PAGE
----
Browse Our Archives

May 2011

Speak Out :: Are New Lifts All That Bad?

Editor Rick Kahl on the approaching retirement or refurbishing of lifts from the '60s, '70s and '80s.

Written by Rick Kahl | 0 comment

As we suggested in Blue Pages last month, many of the lifts installed in the 1960s, '70s and '80s are approaching retirement or refurbishing. Those that remain in service will require greater and continuing care and attention to maintenance and repair. (That's the subject of "Give Your Lifts a Hand.)

In either case, the fact remains that the era of low capital costs for lifts is closing. Many lifts have been in that sweet spot where they have been fully paid for, but are still new enough that they haven't required a great deal of maintenance. As they age further, though, they need more TLC. Tower and sheave alignment, gearboxes, bullwheels, chair grips, electronics, chairlifts have a lot of moving parts. Whether resorts invest in new or rebuilt lifts, lift expenses are headed up. The alternative is an increasing incidence of lift failures and the attendant costs of settling those-and then paying the costs of repair or replacement, too.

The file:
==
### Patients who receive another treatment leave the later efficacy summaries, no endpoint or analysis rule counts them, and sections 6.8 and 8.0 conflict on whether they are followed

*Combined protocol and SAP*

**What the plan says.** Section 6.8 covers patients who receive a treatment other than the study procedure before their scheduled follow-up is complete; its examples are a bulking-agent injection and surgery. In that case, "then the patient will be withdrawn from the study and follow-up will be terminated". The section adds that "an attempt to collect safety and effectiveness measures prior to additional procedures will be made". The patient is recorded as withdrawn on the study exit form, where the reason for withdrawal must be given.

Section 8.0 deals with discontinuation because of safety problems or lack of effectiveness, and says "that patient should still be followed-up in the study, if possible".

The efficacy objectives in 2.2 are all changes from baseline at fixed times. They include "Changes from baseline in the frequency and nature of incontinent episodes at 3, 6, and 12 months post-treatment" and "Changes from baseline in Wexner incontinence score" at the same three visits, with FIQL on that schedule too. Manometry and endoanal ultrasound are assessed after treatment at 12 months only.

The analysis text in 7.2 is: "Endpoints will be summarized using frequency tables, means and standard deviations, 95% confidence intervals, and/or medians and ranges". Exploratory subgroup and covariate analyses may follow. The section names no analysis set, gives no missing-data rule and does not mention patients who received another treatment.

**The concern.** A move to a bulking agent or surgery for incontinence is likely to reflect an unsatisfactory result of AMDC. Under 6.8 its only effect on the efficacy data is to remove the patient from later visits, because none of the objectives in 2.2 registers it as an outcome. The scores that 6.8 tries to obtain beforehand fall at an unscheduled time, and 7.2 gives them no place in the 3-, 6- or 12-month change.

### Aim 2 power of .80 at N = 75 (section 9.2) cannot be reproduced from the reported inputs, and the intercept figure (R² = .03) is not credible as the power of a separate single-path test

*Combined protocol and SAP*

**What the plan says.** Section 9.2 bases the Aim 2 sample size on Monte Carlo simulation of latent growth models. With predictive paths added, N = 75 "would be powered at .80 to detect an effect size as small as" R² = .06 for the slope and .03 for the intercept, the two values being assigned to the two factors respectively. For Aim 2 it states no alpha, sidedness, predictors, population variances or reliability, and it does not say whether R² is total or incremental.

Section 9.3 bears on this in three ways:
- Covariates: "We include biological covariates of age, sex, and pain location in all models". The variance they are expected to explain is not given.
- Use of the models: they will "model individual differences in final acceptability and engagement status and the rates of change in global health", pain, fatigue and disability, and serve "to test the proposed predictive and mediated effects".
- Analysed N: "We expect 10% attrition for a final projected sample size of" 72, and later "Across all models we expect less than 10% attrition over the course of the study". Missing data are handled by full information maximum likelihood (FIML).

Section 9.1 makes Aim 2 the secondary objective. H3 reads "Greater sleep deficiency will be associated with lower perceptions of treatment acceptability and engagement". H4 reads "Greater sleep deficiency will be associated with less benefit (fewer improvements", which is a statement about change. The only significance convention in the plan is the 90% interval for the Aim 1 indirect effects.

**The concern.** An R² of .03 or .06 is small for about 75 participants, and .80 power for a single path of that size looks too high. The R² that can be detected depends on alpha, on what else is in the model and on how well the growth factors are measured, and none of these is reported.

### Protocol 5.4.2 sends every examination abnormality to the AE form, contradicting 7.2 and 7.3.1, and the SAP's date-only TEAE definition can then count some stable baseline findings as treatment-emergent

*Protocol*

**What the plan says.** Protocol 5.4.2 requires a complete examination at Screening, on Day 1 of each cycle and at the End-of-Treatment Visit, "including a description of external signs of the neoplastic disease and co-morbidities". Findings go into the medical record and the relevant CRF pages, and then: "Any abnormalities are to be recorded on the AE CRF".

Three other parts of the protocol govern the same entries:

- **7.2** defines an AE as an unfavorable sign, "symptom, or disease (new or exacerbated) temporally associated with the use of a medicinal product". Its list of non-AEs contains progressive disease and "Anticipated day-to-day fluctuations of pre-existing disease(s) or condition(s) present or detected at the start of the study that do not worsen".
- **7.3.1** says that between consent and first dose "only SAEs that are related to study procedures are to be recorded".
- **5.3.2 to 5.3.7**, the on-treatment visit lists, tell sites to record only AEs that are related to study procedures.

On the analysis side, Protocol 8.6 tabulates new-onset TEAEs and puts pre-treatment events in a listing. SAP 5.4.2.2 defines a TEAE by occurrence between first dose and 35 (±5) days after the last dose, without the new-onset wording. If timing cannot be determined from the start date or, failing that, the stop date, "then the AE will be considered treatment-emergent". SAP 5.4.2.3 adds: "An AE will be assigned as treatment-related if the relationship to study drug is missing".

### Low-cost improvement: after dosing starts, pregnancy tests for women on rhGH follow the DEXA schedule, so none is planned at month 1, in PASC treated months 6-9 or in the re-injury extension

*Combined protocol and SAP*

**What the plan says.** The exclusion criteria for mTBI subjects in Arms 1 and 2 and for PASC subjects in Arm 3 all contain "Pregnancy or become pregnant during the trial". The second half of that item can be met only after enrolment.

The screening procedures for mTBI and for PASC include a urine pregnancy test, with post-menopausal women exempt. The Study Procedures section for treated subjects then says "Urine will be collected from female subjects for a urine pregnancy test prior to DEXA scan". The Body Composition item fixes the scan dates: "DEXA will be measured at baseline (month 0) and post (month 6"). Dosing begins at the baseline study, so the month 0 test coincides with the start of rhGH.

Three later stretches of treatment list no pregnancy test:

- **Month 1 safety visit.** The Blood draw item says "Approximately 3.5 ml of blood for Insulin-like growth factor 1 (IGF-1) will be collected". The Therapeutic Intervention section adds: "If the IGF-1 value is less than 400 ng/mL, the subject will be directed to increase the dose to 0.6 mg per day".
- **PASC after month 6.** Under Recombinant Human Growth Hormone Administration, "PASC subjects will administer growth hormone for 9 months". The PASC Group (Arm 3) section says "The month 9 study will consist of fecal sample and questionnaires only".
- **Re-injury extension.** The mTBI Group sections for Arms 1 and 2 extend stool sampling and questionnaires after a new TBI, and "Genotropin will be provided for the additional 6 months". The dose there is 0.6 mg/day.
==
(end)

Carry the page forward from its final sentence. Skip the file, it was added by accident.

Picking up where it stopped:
There has been much grousing about the lack of competition among lift companies and resulting higher prices for new chairlifts. The complaints are understandable, lifts are a major expense. However, there are pressures keeping prices from skyrocketing, too. The manufacturing capabilities of Doppelmayr CTEC and Leitner Poma, coupled with that of the new Skytrac, surely exceeds demand. Resorts have some leverage over pricing still.

And new lifts can be a sound investment. New designs are even more reliable than the older ones; the industry has learned a great deal in the past 50 years. And technology has brought improvements as well.
Make no mistake, the quality of your lifts is vital. Lifts are the ultimate guest convenience and that's why we sell "lift tickets."

The bad news, from an accounting standpoint, is that chairlifts are major expenses that must be depreciated, and that impacts the bottom line. That's not fatal news by any means. It's also one of the true costs of doing business as a ski resort, one that sure beats having no lifts, or poorly functioning, fear-inducing lifts.